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Swine

Sea Swine on an explorer's map.

Sea Swine are aquatic creatures said to have been sighted by explorers in the early Modern Era. They are shown on many maps during this time, as well as being mentioned by Conrad Gesner, who is considered the founder of modern zoology. They are giant boar-like aquatic creatures with tusks. Some sightings of Sea Swine happened during the 1800s, but in the 1900s, no Sea Swine were reported.

Sea swine whales

Two sea swine clearly intended to depict a baleen whale and orca, from the Carta Marina

It has been theorized that sea swine may be based on the washed-up, rotten carcasses of baleen whales, whose lower jaw bones appear like tusks when their soft mouth tissue has rotten away. The Ataka carcass clearly shows this effect. Sea swine are often drawn next to fantastic and inaccurate renditions of whales, perhaps suggesting they are the result of artists drawing whales described to them by a secondhand source. Sea swine vary in appearance from very pig-like to fish-like. The English word "porpoise" comes from the Medieval Latin term porcopiscus, which translates to "pig fish". The Harbor Porpoise retains the common name "sea pig" in different regional variations to this day.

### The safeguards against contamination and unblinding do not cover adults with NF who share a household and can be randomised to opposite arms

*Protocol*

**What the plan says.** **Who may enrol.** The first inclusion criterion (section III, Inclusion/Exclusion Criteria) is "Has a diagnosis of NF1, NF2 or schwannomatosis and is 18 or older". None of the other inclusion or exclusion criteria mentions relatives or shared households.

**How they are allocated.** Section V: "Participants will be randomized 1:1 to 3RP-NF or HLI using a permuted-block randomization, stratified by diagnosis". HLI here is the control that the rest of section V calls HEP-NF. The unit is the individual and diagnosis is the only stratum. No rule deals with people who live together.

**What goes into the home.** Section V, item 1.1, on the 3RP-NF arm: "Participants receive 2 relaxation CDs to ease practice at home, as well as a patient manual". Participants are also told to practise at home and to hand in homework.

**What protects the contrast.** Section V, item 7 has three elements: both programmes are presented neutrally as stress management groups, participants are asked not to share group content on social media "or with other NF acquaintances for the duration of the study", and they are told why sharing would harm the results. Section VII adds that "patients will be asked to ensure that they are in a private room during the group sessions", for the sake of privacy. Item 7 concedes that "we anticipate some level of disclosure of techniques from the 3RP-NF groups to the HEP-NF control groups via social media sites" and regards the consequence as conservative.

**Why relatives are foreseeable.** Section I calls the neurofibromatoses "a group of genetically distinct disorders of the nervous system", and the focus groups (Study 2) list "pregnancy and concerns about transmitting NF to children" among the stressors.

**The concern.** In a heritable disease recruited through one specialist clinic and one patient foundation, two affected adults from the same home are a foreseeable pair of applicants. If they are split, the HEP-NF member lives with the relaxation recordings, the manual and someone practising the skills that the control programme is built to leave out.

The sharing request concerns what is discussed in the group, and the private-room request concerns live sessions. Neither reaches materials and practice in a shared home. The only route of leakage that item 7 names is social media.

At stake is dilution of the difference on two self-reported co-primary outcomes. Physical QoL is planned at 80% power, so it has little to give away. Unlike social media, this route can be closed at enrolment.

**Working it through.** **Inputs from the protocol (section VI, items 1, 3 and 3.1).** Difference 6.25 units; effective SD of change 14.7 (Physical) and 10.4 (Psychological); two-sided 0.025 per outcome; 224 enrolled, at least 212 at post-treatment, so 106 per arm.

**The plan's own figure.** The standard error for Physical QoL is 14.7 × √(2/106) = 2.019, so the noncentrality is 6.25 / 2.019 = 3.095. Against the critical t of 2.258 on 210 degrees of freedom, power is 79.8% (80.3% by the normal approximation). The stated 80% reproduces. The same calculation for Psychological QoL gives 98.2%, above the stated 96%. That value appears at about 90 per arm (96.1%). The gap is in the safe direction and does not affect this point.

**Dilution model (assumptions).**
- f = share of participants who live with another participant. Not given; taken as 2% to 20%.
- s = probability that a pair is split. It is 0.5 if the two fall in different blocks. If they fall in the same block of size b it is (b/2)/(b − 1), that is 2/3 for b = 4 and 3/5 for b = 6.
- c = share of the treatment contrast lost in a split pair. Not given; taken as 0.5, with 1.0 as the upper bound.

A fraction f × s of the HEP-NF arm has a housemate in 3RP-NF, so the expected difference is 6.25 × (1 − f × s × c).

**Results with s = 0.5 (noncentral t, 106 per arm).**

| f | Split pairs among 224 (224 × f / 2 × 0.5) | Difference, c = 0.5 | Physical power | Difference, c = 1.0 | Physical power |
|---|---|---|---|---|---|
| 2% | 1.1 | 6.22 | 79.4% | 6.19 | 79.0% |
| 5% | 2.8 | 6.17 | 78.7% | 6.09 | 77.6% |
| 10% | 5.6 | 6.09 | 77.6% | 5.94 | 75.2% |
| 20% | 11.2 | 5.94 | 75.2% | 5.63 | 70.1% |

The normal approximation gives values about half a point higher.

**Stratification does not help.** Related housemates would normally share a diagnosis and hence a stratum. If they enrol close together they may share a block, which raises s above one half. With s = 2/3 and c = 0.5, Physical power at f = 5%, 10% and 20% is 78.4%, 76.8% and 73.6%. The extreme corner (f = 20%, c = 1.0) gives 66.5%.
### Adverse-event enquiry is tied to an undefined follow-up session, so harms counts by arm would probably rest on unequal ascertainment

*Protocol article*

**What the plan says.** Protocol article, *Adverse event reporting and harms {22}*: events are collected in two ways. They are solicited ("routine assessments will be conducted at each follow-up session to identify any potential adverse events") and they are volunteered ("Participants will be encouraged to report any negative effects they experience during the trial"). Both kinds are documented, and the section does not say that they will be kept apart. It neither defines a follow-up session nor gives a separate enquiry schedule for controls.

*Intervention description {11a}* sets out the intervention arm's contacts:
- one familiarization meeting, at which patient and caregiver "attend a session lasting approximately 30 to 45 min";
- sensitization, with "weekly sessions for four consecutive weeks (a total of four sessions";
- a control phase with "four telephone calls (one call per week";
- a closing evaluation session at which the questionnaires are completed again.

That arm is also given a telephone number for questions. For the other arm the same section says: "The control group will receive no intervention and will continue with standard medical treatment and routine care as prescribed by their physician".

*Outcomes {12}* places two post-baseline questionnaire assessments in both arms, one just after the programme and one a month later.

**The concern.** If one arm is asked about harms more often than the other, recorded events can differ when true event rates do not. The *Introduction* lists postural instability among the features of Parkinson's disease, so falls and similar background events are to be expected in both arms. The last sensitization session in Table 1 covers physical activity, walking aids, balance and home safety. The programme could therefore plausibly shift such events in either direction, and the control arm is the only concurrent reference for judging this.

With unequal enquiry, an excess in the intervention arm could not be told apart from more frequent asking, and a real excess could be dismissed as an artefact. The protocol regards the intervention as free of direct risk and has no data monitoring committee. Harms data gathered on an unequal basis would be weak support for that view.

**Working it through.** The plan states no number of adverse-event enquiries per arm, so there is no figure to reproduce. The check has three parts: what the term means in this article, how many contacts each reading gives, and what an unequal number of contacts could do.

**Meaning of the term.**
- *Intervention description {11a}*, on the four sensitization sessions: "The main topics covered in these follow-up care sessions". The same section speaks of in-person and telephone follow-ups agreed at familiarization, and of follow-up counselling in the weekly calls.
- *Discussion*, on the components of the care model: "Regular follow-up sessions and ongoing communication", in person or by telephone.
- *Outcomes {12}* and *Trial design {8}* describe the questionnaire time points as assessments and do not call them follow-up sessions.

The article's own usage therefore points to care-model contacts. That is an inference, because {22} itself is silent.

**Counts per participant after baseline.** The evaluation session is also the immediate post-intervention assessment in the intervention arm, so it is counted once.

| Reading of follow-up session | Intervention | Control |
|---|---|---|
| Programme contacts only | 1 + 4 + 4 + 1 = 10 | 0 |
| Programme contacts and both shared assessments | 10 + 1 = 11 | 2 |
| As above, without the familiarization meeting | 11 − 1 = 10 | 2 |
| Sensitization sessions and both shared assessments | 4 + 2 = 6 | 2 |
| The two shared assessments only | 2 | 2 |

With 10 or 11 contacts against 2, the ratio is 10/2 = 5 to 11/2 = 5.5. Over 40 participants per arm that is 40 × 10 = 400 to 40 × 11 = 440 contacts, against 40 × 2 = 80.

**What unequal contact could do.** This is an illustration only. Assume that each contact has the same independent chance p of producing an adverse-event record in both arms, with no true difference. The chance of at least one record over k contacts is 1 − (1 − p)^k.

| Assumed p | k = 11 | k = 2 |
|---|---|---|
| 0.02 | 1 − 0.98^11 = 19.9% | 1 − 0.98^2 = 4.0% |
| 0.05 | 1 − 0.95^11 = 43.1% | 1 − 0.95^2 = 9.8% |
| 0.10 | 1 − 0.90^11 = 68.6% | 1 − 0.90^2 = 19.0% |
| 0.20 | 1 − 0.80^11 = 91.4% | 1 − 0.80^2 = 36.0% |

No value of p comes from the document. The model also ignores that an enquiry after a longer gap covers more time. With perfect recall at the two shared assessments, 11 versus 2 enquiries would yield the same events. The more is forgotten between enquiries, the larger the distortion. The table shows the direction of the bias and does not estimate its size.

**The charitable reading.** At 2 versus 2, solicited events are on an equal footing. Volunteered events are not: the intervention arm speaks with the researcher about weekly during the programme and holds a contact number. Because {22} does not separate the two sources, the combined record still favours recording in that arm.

In 1658, Étienne de Flacourt would describe the sea boar as a species unique to Madagascar, describing a peculiar ox-sized animal he saw get washed up after a storm.

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